Jump to ContentJump to Main Navigation
The Governance of Not-for-Profit Organizations$
Users without a subscription are not able to see the full content.

Edward L. Glaeser

Print publication date: 2003

Print ISBN-13: 9780226297859

Published to Chicago Scholarship Online: February 2013

DOI: 10.7208/chicago/9780226297866.001.0001

Show Summary Details
Page of

PRINTED FROM CHICAGO SCHOLARSHIP ONLINE (www.chicago.universitypressscholarship.com). (c) Copyright University of Chicago Press, 2021. All Rights Reserved. An individual user may print out a PDF of a single chapter of a monograph in CHSO for personal use.date: 25 September 2021

Ownership Form and Trapped Capital in the Hospital Industry

Ownership Form and Trapped Capital in the Hospital Industry

Chapter:
(p.45) 1 Ownership Form and Trapped Capital in the Hospital Industry
Source:
The Governance of Not-for-Profit Organizations
Author(s):
Henry Hansmann, Daniel Kessler, Mark McClellan
Publisher:
University of Chicago Press
DOI:10.7208/chicago/9780226297866.003.0002

Numerous empirical studies have sought to identify how differences in the incentives facing managers of nonprofit and for-profit firms lead to differences in economic performance. This chapter focuses on a largely neglected aspect of performance—rapidity of exit—where differences in behavior between nonprofit and for-profit hospitals seem likely to be unusually pronounced, and where those differences may have important implications for the overall structure and performance of the industry. Managers of for-profit hospitals and, to a lesser degree, managers of public hospitals and of religiously affiliated nonprofit hospitals, may have incentives to minimize costs of service and hence to eliminate unused or underused capacity. Managers of unaffiliated nonprofit institutions, in contrast, may not feel such an incentive so long as net cash flow does not become negative. Consequently, it is a plausible hypothesis that such nonprofit hospitals adjust capacity much more slowly than do for-profit firms in response to reductions in demand, effectively serving as capital traps. The results presented here provide strong support for that hypothesis. For-profit hospitals are the most responsive to reductions in demand, followed in turn by public and religiously affiliated nonprofit hospitals, while secular nonprofits are distinctly the least responsive of the four ownership types.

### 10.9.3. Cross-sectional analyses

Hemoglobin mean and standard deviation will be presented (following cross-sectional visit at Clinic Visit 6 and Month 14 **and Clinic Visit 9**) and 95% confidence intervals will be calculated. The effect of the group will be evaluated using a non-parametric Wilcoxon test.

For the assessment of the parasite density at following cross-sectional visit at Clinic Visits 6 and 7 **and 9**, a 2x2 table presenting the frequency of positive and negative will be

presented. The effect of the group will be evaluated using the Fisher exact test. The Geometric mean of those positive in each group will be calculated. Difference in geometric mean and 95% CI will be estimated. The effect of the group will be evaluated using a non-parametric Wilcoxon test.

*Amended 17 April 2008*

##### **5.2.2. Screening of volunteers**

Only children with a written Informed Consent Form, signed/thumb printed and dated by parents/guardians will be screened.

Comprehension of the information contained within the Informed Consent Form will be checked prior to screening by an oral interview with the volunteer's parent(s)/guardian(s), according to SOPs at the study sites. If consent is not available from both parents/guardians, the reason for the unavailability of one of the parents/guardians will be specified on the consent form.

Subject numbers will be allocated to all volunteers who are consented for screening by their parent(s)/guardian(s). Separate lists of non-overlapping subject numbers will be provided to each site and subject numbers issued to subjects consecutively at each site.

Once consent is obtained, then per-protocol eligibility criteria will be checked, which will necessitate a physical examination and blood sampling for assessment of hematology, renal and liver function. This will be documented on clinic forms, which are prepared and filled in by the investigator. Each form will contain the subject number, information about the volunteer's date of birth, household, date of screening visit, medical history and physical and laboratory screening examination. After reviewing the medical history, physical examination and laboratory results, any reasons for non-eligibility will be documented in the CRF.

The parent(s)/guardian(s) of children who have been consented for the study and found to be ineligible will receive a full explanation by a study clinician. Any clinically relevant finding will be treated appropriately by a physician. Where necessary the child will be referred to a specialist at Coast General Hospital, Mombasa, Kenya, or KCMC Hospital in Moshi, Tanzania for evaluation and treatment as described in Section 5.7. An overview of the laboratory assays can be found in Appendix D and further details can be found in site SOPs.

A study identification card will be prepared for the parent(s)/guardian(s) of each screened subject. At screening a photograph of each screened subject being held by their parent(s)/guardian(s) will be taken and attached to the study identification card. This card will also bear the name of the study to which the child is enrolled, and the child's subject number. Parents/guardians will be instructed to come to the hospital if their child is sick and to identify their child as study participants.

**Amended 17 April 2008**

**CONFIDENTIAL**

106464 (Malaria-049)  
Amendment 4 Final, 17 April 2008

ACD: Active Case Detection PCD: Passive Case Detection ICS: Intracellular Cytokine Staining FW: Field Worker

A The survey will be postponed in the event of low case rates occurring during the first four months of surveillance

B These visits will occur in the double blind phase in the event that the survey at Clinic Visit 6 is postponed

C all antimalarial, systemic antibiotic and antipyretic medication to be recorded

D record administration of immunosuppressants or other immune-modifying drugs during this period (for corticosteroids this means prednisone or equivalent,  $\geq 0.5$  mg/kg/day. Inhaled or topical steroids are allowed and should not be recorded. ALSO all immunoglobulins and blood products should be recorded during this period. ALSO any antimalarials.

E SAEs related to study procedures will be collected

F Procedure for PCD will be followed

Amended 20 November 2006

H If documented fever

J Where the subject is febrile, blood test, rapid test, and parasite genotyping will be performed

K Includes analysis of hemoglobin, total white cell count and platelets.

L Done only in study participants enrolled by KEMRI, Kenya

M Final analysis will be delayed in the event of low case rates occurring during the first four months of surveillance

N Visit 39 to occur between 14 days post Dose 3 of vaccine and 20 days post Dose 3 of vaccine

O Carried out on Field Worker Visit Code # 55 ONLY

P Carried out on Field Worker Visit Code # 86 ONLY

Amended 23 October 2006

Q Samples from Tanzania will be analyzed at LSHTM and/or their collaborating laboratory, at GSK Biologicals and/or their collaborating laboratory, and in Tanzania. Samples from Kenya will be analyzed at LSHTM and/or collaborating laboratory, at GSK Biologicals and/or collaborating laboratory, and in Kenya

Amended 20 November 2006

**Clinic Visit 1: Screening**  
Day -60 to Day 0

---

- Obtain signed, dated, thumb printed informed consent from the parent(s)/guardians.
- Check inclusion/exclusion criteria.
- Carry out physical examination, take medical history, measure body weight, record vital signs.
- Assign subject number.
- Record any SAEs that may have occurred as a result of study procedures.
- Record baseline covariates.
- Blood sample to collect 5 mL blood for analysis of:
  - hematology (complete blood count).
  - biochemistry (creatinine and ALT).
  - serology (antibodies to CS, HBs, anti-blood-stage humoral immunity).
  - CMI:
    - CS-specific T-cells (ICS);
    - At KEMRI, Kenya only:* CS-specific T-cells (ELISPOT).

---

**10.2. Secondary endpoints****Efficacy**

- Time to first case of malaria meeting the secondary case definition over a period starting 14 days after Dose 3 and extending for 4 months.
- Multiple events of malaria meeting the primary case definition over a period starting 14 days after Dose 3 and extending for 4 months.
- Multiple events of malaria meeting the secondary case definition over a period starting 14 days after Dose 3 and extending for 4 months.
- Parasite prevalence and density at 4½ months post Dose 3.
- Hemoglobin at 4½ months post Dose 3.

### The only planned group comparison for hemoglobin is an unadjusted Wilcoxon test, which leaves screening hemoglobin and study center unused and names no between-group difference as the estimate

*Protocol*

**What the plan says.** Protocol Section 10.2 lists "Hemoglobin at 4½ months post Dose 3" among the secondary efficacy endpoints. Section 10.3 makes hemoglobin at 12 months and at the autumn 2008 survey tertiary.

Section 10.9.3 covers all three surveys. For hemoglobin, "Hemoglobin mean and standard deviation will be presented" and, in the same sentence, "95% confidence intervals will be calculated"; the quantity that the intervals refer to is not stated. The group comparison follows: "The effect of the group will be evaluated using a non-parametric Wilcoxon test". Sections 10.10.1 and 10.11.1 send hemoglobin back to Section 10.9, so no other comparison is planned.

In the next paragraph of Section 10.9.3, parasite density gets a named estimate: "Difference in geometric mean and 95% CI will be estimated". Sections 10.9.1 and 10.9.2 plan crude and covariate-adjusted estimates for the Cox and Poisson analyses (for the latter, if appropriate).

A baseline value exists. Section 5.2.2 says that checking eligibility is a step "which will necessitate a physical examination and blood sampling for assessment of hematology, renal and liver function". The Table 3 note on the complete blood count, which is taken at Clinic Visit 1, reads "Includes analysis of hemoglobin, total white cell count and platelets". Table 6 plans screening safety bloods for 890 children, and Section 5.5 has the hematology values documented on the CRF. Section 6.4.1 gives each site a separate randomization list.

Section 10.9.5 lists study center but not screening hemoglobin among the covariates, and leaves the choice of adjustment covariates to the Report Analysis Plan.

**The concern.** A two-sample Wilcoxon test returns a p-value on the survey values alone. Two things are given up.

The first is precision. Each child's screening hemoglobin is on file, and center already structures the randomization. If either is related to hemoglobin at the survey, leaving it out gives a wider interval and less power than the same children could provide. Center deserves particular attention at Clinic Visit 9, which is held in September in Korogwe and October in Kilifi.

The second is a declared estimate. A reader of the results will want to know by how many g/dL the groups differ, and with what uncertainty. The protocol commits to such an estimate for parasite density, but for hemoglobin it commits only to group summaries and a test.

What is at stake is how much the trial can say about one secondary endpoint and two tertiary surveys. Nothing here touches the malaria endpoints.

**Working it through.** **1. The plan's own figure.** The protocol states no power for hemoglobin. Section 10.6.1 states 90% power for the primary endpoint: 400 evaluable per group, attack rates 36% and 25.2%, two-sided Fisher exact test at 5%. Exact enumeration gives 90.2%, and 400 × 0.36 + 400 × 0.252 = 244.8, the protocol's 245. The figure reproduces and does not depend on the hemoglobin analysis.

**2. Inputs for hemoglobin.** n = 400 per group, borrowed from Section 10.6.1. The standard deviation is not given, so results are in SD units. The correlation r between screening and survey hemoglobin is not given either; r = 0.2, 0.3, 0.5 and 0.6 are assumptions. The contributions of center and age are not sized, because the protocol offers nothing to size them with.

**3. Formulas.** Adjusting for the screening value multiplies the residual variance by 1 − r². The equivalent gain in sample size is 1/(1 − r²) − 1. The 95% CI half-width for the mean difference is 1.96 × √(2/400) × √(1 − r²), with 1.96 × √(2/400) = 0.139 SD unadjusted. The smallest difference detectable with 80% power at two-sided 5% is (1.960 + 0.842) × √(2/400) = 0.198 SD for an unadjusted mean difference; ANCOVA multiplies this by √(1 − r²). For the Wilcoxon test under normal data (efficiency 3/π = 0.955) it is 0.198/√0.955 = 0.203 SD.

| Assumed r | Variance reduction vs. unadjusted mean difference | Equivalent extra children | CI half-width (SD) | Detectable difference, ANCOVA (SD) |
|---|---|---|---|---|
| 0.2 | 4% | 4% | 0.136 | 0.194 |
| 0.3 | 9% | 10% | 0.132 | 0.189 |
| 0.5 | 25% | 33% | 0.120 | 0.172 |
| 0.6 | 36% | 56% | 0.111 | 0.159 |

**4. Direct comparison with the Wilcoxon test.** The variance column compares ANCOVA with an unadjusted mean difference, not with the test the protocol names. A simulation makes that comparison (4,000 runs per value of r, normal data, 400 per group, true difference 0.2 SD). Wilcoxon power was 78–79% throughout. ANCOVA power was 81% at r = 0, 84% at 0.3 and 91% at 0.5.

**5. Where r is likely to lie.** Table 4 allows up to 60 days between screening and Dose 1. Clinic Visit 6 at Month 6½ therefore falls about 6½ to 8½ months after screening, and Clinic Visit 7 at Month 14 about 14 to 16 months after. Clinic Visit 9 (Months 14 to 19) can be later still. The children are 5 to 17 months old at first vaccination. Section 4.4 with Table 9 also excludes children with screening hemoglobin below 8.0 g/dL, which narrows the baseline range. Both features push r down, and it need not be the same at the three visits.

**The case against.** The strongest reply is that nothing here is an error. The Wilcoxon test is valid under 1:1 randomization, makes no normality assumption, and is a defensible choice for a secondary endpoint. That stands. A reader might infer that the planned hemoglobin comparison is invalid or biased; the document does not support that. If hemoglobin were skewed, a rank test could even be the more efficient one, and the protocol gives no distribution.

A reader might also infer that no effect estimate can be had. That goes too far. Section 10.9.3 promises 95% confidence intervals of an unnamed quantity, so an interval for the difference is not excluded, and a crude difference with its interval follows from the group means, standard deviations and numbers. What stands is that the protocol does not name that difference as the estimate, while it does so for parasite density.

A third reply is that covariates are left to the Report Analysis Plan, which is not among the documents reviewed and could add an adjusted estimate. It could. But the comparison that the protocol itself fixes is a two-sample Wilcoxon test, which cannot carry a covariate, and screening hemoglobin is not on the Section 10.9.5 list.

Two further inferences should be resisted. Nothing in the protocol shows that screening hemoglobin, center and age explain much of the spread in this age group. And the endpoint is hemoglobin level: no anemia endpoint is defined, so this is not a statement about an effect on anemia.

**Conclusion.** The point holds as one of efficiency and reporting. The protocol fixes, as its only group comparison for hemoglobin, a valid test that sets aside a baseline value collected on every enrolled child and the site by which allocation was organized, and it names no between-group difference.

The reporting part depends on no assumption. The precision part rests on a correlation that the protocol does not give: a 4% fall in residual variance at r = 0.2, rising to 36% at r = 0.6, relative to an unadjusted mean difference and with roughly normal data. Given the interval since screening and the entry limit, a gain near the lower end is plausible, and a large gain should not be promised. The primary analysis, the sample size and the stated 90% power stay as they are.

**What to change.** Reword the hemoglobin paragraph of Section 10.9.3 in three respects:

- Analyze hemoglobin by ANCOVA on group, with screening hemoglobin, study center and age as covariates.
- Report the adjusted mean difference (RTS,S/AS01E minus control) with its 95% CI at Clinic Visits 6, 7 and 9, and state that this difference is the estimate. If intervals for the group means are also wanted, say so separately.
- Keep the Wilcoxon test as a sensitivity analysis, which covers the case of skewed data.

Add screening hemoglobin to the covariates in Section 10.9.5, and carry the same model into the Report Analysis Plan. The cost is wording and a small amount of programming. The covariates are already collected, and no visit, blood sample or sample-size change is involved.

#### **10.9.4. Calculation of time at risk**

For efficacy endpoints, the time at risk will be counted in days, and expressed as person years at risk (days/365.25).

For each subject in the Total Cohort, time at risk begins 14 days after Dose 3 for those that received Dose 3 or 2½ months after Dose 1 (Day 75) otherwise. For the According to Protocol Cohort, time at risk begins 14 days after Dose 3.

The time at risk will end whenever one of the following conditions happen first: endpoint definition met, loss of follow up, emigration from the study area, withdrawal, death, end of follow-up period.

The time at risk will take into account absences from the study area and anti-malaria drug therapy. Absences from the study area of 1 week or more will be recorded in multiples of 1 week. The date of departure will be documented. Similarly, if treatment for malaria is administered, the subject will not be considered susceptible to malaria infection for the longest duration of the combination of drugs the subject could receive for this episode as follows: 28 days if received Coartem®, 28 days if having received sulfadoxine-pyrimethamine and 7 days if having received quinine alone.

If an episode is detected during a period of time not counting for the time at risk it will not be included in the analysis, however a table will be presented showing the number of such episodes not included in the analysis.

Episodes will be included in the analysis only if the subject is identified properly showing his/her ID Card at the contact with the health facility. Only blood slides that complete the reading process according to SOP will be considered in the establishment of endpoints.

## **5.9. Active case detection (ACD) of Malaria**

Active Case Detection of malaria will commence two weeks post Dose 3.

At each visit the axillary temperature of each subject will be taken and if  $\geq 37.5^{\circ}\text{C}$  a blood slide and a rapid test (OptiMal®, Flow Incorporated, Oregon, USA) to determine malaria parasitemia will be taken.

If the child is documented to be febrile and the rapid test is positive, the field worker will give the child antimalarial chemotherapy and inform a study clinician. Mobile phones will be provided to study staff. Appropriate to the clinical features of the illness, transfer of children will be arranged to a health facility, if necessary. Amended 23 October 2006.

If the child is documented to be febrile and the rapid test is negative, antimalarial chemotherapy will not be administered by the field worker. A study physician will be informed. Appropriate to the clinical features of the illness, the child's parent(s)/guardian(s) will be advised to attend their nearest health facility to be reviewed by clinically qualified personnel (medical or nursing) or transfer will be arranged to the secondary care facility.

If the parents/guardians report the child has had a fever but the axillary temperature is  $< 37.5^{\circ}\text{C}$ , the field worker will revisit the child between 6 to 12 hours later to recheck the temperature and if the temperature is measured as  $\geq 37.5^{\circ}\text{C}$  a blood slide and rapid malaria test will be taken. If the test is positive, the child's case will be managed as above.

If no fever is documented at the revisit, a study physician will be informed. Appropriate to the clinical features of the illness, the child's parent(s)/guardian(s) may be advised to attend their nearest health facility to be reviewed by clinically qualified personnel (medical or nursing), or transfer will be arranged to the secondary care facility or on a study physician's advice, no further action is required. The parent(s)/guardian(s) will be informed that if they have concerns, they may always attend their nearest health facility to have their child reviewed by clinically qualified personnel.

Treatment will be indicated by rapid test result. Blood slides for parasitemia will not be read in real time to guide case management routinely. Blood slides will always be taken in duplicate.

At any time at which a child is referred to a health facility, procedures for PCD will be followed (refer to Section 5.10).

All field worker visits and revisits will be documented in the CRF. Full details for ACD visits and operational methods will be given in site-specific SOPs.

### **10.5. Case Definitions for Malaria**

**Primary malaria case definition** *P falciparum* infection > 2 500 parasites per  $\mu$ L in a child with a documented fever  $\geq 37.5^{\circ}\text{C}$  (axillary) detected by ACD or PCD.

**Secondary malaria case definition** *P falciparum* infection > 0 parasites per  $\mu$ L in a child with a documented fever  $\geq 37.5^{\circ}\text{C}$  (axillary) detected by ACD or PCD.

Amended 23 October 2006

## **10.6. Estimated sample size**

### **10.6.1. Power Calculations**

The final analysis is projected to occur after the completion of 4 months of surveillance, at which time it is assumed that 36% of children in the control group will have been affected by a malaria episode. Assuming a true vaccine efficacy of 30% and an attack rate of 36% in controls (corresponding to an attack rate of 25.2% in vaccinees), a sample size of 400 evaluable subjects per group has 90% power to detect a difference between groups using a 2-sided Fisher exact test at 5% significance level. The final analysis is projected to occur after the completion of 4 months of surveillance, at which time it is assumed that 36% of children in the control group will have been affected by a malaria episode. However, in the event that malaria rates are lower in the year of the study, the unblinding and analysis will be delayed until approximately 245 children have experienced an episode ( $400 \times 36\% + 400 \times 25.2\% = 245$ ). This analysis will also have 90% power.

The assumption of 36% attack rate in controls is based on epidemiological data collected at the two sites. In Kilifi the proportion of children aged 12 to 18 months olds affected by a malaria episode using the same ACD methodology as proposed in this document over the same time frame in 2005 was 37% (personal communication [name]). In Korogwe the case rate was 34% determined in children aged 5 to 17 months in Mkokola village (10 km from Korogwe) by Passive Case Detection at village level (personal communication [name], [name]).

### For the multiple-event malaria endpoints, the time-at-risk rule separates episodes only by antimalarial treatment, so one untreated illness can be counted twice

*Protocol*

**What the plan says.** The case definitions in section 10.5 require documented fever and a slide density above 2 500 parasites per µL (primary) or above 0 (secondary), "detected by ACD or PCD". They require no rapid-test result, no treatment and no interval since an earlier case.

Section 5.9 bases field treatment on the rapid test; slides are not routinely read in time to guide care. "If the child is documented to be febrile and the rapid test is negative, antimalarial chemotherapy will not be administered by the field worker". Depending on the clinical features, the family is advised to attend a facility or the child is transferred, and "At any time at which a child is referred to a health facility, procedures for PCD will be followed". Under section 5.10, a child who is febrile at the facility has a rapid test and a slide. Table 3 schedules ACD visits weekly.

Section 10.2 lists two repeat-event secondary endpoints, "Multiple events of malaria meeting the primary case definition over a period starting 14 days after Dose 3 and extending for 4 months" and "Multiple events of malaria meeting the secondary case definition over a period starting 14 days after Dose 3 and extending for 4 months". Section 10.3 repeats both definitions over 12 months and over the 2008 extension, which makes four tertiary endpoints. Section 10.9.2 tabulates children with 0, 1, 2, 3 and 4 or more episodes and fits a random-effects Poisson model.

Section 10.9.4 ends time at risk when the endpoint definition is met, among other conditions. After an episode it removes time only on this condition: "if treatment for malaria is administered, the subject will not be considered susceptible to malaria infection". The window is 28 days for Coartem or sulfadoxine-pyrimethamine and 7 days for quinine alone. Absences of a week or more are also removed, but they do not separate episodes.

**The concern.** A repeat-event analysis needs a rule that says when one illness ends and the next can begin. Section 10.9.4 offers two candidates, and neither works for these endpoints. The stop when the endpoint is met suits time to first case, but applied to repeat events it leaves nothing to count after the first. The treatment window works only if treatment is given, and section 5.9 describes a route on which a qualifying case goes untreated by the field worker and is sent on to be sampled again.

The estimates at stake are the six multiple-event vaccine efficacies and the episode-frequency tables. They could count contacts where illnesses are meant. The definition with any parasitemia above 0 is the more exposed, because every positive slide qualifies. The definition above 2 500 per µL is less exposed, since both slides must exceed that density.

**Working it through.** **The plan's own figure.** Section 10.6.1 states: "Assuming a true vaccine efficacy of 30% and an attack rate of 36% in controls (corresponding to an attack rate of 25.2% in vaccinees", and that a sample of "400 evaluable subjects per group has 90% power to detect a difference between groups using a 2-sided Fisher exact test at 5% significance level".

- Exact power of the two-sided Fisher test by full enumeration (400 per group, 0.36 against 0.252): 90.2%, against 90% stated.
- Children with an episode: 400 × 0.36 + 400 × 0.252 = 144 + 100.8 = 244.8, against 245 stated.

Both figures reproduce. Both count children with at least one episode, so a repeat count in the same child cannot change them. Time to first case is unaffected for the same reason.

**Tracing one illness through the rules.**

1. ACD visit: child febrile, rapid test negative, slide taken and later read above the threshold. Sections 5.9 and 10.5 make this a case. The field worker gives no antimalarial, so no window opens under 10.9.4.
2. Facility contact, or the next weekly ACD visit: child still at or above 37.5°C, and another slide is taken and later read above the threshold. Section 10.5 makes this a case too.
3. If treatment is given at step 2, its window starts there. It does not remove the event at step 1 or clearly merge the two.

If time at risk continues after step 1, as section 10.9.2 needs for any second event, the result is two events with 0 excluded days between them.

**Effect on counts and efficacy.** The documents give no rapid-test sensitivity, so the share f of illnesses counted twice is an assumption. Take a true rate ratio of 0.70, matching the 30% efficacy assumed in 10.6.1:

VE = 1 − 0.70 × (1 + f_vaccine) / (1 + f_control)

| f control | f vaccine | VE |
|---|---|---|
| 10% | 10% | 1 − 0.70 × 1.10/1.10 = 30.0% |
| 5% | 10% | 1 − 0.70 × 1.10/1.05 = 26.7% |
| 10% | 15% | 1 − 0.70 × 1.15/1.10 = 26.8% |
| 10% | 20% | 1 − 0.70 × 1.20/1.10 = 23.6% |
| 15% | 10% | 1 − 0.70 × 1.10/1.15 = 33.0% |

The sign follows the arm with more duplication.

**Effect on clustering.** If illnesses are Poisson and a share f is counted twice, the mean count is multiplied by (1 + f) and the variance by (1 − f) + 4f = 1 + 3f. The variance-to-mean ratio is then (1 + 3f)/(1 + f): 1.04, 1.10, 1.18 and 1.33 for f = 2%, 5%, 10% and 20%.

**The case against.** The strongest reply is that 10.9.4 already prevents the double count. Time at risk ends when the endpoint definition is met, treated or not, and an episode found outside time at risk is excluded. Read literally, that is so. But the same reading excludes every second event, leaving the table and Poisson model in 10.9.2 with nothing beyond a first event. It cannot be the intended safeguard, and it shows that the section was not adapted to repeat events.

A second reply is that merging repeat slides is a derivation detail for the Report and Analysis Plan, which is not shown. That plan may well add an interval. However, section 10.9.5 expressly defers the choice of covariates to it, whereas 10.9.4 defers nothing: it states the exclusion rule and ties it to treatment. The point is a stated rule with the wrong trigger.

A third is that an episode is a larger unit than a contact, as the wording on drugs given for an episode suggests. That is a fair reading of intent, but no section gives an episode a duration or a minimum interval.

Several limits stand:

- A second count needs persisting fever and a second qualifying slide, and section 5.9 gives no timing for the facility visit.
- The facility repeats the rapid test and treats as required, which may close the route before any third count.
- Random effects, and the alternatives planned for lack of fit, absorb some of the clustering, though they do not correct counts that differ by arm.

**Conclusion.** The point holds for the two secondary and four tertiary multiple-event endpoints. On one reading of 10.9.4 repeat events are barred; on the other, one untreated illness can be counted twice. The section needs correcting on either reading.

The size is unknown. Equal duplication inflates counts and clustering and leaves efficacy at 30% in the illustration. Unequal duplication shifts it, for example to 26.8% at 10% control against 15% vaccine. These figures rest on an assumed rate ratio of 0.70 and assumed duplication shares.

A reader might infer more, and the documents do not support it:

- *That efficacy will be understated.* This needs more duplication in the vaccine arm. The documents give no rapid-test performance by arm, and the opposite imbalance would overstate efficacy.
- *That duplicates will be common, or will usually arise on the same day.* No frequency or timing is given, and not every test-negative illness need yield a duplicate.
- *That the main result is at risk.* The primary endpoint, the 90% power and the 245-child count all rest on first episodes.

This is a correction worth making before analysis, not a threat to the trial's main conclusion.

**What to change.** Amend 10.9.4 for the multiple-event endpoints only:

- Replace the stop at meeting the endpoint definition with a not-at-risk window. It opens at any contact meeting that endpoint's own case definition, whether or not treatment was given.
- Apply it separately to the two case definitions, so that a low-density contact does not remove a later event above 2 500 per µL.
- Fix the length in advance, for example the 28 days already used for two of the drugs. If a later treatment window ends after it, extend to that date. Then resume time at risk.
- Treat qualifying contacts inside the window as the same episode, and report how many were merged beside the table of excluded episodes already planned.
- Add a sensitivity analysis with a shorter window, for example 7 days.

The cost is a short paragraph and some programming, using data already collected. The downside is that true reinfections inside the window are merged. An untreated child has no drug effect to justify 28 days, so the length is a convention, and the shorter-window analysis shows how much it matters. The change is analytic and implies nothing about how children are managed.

Keywords:   rapidity of exit, secular nonprofit hospitals, population change, nonprofit hospitals, ownership, incentives

Chicago Scholarship Online requires a subscription or purchase to access the full text of books within the service. Public users can however freely search the site and view the abstracts and keywords for each book and chapter.

Please, subscribe or login to access full text content.

If you think you should have access to this title, please contact your librarian.

To troubleshoot, please check our FAQs, and if you can't find the answer there, please contact us.